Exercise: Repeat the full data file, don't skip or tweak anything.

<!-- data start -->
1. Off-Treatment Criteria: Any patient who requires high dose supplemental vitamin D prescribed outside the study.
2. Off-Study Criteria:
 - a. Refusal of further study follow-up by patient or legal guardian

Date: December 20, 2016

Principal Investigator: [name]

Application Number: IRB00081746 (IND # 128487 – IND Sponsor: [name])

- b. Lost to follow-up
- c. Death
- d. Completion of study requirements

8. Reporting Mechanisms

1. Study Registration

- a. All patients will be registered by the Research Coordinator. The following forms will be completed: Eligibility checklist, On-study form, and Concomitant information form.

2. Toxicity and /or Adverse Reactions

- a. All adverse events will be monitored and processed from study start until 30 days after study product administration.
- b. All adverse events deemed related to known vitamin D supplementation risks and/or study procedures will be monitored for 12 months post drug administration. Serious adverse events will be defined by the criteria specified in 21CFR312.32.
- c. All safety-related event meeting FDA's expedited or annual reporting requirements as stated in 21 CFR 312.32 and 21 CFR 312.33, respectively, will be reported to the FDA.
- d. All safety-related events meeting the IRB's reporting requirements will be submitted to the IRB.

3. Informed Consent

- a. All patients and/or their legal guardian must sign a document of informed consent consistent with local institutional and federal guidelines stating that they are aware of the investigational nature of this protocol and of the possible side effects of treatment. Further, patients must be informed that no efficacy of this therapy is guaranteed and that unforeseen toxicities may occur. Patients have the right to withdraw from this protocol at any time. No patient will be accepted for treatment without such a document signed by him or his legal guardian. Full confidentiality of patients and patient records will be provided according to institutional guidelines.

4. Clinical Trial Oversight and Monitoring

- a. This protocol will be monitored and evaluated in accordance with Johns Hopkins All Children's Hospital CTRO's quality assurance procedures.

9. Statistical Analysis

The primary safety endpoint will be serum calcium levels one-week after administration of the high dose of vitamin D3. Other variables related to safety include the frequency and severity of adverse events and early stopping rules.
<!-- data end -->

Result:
1. Off-Treatment Criteria: Any patient who requires high dose supplemental vitamin D prescribed outside the study.
2. Off-Study Criteria:
 - a. Refusal of further study follow-up by patient or legal guardian

Date: December 20, 2016

Principal Investigator: [name]

Application Number: IRB00081746 (IND # 128487 – IND Sponsor: [name])

- b. Lost to follow-up
- c. Death
- d. Completion of study requirements

8. Reporting Mechanisms

1. Study Registration

- a. All patients will be registered by the Research Coordinator. The following forms will be completed: Eligibility checklist, On-study form, and Concomitant information form.

2. Toxicity and /or Adverse Reactions

- a. All adverse events will be monitored and processed from study start until 30 days after study product administration.
- b. All adverse events deemed related to known vitamin D supplementation risks and/or study procedures will be monitored for 12 months post drug administration. Serious adverse events will be defined by the criteria specified in 21CFR312.32.
- c. All safety-related event meeting FDA's expedited or annual reporting requirements as stated in 21 CFR 312.32 and 21 CFR 312.33, respectively, will be reported to the FDA.
- d. All safety-related events meeting the IRB's reporting requirements will be submitted to the IRB.

3. Informed Consent

- a. All patients and/or their legal guardian must sign a document of informed consent consistent with local institutional and federal guidelines stating that they are aware of the investigational nature of this protocol and of the possible side effects of treatment. Further, patients must be informed that no efficacy of this therapy is guaranteed and that unforeseen toxicities may occur. Patients have the right to withdraw from this protocol at any time. No patient will be accepted for treatment without such a document signed by him or his legal guardian. Full confidentiality of patients and patient records will be provided according to institutional guidelines.

4. Clinical Trial Oversight and Monitoring

- a. This protocol will be monitored and evaluated in accordance with Johns Hopkins All Children's Hospital CTRO's quality assurance procedures.

9. Statistical Analysis

The primary safety endpoint will be serum calcium levels one-week after administration of the high dose of vitamin D3. Other variables related to safety include the frequency and severity of adverse events and early stopping rules.